So, you think you know loons. OK. I’m going to throw out factoids and see if any of them surprise you.
You probably know that the annual Maine Loon Count took place last Saturday. This was the 40th year Maine Audubon has mobilized more than 1,600 volunteers to count loons. You might not know that the count takes place only in southern and central Maine. There are simply too few people to survey the remote lakes of northern Maine, especially when access is difficult.
Maine’s loons have faced an increasing number of threats over the last four decades. Adult loons have few natural enemies. A loon on a nest can be vulnerable to bald eagles, but attacks are rare, because the loon’s sharp bill is enough to convince most eagles it’s a bad idea.
However, eagles will grab chicks, and woe to the youngster that drifts too far from its parents. Chicks are also vulnerable to underwater predators, including snapping turtles. But loons and turtles have co-existed in Maine for at least 10,000 years, so turtle predation is clearly a minor threat. However, illegally introduced northern pike, and even large-mouth bass, can snatch a chick.
Small wonder that chicks often ride on the backs of their mothers.
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Nest flooding is a much greater threat. Common loons are incapable of walking. They must nest directly on the shoreline, where they can scoot up on their bellies. Floods destroy their nests and eggs. You might have noticed that heavy summer rain storms are becoming more frequent.
Lake boaters can harm loons if their wakes wash up and flood nests, and a new class of boats is causing new worries. Wake boats are designed to produce waves big enough to surf behind. I predict you’ll hear more about them over the next few years.
Overall, Maine Loon Count data suggest we’re doing a better job protecting adults than chicks. Last year’s count continued an upward trend in the loon population. Roughly 3,000 loons were documented across southern Maine last year, double the first count 40 years ago. However, baby production remains flat. Adults may be doing better, but they’re raising only half the chicks.
Perhaps the biggest threat to loons is other loons.
Loons are aggressively territorial, returning to the same nesting area each spring, ready to defend their corner of the lake the moment the ice goes out. Young loons are not mature enough to breed until they are at least 5 years old. But once they reach that age, they may challenge an aging adult to battle, sometimes to the death.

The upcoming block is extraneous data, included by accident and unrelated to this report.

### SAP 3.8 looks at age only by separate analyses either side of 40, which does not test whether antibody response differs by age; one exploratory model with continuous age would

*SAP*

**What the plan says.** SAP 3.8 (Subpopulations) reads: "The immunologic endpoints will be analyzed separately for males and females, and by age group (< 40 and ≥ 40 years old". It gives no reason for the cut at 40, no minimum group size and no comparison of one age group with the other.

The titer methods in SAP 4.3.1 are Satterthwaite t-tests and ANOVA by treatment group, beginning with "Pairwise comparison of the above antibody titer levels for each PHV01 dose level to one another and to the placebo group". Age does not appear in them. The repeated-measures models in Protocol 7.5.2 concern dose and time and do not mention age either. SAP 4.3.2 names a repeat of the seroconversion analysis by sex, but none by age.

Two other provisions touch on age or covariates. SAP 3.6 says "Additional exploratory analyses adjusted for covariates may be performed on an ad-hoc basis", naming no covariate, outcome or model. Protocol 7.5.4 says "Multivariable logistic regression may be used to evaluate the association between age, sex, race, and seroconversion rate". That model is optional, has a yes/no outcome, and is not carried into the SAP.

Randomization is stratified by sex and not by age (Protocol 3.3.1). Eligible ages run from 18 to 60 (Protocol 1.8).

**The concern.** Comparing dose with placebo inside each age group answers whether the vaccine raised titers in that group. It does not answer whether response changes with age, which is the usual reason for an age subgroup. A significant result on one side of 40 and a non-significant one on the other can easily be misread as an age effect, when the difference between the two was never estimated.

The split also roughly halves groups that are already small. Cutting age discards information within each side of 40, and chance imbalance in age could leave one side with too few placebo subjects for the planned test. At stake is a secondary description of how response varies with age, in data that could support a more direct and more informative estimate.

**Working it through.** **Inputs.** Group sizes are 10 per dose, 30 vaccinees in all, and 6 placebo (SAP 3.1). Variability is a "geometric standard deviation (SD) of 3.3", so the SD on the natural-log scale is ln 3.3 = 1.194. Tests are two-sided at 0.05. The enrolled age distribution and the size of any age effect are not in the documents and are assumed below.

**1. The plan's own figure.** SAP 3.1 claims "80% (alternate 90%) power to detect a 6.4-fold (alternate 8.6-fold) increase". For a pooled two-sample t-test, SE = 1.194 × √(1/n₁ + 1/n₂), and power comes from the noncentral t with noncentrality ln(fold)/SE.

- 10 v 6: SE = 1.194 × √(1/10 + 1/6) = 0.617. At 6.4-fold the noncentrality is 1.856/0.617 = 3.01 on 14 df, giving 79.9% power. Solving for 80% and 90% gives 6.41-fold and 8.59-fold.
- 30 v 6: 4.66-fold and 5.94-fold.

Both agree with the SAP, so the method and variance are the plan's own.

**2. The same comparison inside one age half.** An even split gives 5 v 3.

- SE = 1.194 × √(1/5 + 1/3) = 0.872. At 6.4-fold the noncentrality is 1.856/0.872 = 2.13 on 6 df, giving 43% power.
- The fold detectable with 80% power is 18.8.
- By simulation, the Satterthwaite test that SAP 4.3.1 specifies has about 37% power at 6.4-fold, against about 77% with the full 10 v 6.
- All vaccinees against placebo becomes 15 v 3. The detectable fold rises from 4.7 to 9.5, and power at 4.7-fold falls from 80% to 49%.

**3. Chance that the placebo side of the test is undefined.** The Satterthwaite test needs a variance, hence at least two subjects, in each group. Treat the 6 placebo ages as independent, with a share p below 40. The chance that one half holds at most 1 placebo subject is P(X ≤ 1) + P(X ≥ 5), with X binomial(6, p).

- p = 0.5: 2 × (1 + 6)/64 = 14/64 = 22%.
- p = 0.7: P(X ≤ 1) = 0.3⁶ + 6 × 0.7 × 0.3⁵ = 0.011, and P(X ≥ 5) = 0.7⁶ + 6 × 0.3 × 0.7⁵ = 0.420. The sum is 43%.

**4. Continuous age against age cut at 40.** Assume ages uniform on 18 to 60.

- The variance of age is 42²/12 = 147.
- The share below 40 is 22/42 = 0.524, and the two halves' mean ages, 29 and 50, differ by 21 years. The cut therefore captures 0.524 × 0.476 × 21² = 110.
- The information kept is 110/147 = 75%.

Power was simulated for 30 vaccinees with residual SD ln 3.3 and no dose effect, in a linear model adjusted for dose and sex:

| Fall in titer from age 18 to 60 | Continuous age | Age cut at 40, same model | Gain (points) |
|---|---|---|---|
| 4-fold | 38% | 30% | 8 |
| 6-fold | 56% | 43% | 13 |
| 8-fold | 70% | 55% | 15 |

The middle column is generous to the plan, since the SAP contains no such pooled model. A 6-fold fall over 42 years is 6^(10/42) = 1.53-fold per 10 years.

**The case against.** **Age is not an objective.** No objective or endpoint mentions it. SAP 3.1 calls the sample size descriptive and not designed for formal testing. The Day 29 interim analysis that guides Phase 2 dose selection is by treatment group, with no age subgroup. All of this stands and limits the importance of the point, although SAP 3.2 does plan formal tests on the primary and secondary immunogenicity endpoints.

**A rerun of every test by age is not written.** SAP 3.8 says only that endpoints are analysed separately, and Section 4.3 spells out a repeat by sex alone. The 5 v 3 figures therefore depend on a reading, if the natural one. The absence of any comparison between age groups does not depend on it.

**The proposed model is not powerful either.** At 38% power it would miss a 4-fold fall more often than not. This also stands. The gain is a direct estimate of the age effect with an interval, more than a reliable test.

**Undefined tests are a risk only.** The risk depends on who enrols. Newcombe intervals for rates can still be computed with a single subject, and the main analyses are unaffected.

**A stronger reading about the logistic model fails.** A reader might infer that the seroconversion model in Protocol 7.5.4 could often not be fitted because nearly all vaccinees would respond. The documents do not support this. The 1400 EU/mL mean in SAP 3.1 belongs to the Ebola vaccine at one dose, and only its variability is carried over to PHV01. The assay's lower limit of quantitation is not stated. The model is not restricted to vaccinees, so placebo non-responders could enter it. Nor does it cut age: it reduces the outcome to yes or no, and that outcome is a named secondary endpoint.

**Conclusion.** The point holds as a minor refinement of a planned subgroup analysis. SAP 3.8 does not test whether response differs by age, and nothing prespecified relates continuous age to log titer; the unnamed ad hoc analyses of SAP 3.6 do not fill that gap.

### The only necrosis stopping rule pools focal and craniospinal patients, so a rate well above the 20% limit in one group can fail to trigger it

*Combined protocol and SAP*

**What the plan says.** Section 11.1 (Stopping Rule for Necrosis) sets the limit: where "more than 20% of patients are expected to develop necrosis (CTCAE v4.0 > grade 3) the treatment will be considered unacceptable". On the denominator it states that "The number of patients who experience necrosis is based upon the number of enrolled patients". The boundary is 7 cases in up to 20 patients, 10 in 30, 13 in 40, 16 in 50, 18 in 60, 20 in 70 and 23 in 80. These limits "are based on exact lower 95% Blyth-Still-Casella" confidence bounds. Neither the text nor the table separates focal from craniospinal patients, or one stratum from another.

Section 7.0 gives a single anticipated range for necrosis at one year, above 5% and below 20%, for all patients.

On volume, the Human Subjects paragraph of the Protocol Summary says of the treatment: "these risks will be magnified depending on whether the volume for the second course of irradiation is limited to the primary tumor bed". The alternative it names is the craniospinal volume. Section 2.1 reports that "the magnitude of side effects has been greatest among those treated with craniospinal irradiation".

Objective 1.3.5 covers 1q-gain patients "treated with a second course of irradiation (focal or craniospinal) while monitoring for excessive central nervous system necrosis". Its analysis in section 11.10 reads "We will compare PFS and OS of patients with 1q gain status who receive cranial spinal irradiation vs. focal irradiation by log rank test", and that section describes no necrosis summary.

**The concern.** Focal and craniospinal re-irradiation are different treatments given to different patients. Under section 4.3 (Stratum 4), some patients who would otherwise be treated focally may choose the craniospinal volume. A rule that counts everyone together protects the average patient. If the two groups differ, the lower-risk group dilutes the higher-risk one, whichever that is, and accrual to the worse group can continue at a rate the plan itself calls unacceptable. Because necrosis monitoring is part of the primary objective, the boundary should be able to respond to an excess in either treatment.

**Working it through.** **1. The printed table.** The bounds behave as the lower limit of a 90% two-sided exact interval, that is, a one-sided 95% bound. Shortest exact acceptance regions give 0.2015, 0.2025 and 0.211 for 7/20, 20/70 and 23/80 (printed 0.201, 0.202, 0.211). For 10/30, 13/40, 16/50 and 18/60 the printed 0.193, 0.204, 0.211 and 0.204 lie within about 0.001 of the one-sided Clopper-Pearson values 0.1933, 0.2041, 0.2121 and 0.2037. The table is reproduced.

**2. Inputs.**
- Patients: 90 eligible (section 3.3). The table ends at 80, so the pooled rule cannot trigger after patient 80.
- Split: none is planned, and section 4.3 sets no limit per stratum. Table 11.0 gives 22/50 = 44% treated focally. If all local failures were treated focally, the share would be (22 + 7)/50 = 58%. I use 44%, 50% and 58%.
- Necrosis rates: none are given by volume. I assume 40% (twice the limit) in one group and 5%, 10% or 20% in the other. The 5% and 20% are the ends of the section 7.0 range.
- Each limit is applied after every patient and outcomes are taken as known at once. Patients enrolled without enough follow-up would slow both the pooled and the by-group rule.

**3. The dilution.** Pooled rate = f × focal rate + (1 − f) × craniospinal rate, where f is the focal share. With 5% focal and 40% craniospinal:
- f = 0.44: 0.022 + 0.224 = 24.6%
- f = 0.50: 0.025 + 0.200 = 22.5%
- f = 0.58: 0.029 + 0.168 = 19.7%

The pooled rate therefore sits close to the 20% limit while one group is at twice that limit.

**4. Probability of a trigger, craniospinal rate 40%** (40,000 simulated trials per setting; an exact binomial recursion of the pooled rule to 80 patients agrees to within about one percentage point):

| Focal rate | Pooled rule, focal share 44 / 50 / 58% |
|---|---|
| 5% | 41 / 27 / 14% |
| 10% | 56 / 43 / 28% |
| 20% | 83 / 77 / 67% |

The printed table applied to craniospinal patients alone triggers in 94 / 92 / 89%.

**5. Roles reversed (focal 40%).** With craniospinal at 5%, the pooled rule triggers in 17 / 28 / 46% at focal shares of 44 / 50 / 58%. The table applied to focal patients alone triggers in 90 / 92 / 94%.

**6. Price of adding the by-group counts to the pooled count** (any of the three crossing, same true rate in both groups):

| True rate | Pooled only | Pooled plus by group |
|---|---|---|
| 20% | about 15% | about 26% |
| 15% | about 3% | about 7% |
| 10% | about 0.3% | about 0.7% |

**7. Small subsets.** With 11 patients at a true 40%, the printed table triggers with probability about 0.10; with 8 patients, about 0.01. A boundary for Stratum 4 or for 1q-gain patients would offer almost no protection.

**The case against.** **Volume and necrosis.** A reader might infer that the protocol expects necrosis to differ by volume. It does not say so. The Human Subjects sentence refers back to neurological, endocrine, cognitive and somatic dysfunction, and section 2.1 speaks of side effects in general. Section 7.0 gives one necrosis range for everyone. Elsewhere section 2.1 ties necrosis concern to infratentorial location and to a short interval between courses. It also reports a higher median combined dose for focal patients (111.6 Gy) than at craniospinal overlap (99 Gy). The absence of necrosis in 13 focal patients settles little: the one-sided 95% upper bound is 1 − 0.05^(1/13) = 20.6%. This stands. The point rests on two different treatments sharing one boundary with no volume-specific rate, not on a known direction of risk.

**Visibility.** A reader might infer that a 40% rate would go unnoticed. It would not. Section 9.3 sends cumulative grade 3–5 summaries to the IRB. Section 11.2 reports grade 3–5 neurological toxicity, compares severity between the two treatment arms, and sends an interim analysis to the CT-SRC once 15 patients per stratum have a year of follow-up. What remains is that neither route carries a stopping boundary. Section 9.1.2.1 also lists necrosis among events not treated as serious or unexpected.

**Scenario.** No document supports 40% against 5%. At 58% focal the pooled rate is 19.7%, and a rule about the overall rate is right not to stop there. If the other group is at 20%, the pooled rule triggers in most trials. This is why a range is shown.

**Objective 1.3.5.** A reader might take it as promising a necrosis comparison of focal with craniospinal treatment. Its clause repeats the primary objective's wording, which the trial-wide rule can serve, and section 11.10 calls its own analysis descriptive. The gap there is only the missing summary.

The defending male has a lot invested in his territory. He has a mate and knows where the best nesting sites are. He is unlikely to flee from a younger, stronger attacker. About 30 percent of these battles result in his demise. Females also battle over territory, but not to extremes. The loser merely flies off to a nearby pond and tries again.
It’s better for everyone if mortal combat is avoided, so loons talk a lot. There are four typical vocalizations, categorized as yodels, wails, tremolos and hoots. Only the male yodels. It signals aggression and a willingness to fight, hopefully warding off rivals.
Both genders do the long, haunting wail. It keeps pairs and chicks in touch with each other over distances, especially at night. Loons do the tremolo to signal distress and danger, particularly when they feel threatened by eagles, boats and floatplanes. Hoots are just happy notes, uttered to each other close by.
Loons do not mate for life. Pair bonds may last several years, but mates go their separate ways in the fall. They must rekindle the romance each spring. If a male fails to return, or loses a battle, females quickly bond with the winner, or another available male.
Maine’s loons don’t migrate south for the winter. They head east to saltwater. Young loons cannot compete for territories, so they generally remain in the ocean year-round.
Once the territorial breeding season ends, loons can become quite gregarious again. It’s common to see large groups congregating on Maine lakes, often circling an area where fish are concentrated. Cooperative feeding makes it easier to grab a meal.
Loon nesting success rates are low, due to all the hazards they face. A pair may successfully raise a chick only once every two years. Still, loons live an average of 20 years, so that’s enough to keep the population stable — unless we humans screw it up.